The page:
The air temperature was -13°F (coldest game in NFL history based on air temperature) and wind chills of -48°F. It was so cold that at the beginning of the game, the referee's metal whistle froze to his lips so they had to use voice commands to call the game, and during the game 4 people suffered heart attacks and 14 others went to the hospital to be treated for exposure. The game was a rematch of the 1966 title game between the Packers and Cowboys, and started with the Packers taking an early 14-0 lead. Before the end of the second quarter Dallas had closed the gap to 14-10. In the fourth quarter, the Cowboys quickly scored a touchdown to go up 14-17. Then with 4:50 the Packers got the ball back their 32 yard line, they drove down to Dallas' 1 yard. On 3rd down with no timeouts, and 16 seconds to play quarterback Bart Starr went to the sideline to confer with Coach Vince Lombardi and suggested they run a quarterback sneak. Lombardi agreed, and Starr ended up running the sneak in to score the touchdown and win the game.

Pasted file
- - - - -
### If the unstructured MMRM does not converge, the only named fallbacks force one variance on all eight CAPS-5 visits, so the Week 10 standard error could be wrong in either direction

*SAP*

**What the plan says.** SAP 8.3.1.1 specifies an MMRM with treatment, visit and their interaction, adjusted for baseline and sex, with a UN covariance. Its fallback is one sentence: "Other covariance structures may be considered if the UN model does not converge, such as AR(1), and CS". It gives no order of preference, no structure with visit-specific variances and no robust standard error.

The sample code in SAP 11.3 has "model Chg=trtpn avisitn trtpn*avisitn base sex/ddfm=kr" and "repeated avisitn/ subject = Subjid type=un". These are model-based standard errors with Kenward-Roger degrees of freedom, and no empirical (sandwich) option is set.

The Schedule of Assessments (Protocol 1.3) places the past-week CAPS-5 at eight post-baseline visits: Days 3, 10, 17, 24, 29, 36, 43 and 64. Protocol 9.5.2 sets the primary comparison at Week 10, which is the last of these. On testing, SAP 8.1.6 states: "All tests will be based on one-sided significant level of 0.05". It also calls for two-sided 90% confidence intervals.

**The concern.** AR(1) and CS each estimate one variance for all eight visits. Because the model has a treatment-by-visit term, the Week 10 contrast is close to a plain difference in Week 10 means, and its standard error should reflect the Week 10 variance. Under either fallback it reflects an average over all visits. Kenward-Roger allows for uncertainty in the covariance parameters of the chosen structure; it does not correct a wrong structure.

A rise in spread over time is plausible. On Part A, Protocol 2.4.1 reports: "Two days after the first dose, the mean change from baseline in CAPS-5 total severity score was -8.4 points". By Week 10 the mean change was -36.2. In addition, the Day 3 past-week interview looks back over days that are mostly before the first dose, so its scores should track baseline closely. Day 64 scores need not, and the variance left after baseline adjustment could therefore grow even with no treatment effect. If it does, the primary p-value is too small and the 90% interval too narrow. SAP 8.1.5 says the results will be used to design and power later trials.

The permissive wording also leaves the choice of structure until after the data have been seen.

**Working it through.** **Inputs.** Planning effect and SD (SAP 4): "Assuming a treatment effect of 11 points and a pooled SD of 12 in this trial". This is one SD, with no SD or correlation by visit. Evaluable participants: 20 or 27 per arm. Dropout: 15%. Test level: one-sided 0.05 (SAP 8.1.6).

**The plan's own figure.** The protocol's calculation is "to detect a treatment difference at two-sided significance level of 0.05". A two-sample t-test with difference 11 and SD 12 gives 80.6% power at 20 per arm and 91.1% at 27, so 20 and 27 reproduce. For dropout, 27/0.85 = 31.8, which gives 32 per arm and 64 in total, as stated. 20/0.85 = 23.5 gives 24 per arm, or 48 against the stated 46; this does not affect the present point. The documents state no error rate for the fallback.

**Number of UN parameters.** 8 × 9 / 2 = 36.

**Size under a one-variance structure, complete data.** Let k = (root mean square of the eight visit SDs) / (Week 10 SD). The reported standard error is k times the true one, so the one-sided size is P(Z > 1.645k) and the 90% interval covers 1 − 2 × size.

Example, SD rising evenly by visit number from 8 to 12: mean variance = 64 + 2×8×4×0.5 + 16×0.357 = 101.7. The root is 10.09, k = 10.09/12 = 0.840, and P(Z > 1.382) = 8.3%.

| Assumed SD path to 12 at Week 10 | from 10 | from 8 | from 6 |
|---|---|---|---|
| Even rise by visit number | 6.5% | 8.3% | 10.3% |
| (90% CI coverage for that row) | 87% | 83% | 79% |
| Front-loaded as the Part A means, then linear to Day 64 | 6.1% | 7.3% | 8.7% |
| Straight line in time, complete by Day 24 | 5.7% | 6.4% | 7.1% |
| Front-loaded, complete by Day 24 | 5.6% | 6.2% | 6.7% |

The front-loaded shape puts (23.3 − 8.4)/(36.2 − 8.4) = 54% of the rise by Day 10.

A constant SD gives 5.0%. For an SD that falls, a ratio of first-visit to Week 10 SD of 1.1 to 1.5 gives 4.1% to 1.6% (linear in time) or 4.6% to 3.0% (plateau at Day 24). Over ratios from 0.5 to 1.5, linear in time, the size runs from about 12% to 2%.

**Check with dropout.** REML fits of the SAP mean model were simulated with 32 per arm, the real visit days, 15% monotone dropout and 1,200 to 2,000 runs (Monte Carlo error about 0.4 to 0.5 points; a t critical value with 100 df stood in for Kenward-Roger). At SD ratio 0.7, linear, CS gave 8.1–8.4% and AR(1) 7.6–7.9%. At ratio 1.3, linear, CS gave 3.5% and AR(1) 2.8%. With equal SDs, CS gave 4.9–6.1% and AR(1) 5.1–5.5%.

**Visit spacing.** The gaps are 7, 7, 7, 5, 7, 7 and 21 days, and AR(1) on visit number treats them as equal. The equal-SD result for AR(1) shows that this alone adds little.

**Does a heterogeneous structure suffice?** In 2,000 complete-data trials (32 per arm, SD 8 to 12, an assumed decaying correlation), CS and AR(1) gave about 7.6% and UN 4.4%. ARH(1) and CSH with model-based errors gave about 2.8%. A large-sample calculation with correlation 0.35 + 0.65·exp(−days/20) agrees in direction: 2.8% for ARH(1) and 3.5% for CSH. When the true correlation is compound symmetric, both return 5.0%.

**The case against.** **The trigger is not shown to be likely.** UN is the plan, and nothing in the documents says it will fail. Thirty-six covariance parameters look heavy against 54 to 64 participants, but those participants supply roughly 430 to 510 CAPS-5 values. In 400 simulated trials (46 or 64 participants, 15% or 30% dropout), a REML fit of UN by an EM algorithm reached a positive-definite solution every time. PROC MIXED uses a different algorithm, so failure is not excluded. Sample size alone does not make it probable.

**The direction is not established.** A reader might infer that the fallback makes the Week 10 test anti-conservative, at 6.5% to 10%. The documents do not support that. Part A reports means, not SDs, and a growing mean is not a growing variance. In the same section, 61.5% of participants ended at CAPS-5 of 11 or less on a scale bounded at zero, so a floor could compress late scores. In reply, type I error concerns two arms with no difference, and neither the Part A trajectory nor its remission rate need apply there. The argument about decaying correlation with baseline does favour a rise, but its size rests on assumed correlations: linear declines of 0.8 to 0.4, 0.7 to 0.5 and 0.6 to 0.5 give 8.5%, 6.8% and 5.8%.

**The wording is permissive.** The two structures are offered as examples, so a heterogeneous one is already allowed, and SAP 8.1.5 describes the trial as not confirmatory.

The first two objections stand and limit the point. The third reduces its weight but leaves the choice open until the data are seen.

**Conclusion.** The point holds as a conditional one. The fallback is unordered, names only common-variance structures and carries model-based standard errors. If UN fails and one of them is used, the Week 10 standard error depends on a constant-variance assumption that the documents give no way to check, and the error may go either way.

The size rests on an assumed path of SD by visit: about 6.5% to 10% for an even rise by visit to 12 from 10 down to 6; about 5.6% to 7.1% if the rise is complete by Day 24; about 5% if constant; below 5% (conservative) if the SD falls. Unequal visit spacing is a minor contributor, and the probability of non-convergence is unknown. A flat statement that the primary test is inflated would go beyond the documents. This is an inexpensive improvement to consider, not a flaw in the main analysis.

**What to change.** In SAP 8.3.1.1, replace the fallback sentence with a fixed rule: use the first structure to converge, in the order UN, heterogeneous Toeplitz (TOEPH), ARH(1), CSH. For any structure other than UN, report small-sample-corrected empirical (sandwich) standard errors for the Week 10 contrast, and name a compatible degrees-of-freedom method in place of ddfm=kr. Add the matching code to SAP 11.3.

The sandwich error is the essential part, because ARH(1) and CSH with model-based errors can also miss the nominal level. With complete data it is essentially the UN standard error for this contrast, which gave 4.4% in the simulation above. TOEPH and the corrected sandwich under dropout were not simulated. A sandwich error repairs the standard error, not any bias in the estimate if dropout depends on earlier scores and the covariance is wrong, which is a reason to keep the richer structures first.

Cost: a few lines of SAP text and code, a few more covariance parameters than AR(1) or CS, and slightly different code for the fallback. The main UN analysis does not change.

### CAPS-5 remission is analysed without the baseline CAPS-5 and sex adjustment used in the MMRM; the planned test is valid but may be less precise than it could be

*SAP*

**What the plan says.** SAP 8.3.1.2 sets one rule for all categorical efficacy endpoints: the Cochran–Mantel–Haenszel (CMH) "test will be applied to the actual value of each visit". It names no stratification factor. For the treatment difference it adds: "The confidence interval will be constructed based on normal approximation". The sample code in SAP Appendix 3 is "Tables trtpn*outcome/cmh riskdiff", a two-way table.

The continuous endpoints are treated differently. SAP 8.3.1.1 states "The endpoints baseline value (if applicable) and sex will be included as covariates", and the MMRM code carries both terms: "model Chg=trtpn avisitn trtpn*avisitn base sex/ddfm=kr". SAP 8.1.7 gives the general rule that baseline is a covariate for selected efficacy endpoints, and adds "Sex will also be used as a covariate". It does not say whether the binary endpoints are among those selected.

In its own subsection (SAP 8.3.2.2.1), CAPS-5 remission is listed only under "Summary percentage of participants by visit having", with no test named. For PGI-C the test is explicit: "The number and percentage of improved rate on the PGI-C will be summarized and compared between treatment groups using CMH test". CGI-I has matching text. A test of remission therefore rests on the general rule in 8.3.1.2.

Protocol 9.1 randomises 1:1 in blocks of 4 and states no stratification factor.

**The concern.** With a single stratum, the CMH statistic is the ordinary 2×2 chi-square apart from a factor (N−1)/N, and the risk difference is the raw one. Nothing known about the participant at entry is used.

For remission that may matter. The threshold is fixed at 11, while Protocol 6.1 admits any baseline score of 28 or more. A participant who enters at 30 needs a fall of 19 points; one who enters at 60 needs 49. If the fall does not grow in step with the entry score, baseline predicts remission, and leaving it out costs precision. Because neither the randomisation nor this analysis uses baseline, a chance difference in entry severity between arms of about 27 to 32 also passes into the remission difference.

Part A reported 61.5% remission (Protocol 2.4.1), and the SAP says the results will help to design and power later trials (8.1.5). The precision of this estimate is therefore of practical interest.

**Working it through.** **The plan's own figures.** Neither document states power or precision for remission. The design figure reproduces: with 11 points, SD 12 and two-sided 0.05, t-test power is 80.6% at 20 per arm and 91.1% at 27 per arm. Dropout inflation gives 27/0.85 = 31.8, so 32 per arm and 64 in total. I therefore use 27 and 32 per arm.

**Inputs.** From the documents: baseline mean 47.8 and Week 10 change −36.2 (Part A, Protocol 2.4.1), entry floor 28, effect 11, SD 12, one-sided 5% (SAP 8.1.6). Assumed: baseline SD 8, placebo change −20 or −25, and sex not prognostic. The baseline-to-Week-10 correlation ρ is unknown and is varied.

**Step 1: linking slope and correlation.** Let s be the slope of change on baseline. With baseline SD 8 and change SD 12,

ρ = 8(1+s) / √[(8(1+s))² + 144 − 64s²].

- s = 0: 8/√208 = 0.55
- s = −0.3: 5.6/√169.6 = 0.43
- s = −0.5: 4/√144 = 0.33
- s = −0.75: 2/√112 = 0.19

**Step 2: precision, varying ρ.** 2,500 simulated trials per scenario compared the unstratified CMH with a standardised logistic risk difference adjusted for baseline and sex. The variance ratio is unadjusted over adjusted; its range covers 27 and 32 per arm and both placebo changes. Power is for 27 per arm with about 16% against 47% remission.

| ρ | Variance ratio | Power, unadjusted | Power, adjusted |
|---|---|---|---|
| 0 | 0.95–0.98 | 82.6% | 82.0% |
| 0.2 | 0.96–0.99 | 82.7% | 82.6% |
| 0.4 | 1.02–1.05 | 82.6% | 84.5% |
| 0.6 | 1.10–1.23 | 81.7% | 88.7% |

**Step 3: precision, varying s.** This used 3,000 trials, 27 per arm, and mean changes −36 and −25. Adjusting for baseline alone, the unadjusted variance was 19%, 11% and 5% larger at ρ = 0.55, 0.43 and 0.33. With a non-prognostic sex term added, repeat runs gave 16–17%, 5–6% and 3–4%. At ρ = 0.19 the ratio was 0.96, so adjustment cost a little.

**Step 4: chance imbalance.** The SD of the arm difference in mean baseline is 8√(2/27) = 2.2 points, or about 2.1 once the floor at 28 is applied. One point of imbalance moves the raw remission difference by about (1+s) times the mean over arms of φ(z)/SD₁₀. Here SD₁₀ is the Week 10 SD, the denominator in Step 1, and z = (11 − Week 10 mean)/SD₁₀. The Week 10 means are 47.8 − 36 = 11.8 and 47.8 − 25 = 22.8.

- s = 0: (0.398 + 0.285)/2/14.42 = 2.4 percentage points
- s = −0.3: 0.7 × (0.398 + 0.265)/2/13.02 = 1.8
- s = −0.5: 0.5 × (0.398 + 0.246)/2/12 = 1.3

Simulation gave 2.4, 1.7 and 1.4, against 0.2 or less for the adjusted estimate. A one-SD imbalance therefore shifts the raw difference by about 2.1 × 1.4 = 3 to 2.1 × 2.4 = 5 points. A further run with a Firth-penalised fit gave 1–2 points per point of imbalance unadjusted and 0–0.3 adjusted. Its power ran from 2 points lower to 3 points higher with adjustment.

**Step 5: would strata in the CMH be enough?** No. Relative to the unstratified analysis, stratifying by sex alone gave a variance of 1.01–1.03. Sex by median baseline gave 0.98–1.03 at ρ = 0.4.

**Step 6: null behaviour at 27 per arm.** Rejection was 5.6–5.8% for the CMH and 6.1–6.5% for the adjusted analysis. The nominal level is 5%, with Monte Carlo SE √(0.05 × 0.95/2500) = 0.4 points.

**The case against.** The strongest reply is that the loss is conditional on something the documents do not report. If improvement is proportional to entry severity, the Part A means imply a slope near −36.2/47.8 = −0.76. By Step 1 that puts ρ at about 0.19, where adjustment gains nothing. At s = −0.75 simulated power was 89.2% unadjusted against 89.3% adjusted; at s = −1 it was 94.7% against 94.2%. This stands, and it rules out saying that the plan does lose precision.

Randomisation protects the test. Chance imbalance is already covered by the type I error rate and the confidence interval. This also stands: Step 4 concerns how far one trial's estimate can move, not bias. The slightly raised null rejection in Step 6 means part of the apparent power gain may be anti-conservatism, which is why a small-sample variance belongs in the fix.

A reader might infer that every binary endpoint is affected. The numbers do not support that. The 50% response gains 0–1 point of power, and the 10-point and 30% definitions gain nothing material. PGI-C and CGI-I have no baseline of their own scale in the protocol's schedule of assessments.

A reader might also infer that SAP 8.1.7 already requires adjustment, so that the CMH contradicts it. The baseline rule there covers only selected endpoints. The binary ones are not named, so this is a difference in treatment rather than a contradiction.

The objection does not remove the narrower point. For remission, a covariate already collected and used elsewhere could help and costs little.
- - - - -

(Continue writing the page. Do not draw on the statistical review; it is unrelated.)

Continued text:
After the game, Dallas couldn't believe the Packers would run the ball since there would be no way to stop the clock to kick a field goal if they didn't score. Lombardi said he wanted the game over one way or another before conditions became worse and the game went into overtime. When reporters asked him about the surprising final play call he simply answered, "we gambled and we won". The Packers went on to finish the season by easily defeating the Oakland Raiders in Super Bowl II, Vince Lombardi, Bart Starr, Forrest Gregg, Willie Wood, Willie Davis, & Ray Nitschke all went on to the NFL's hall of fame, and Lambeau Field earned its nickname "The Frozen Tundra".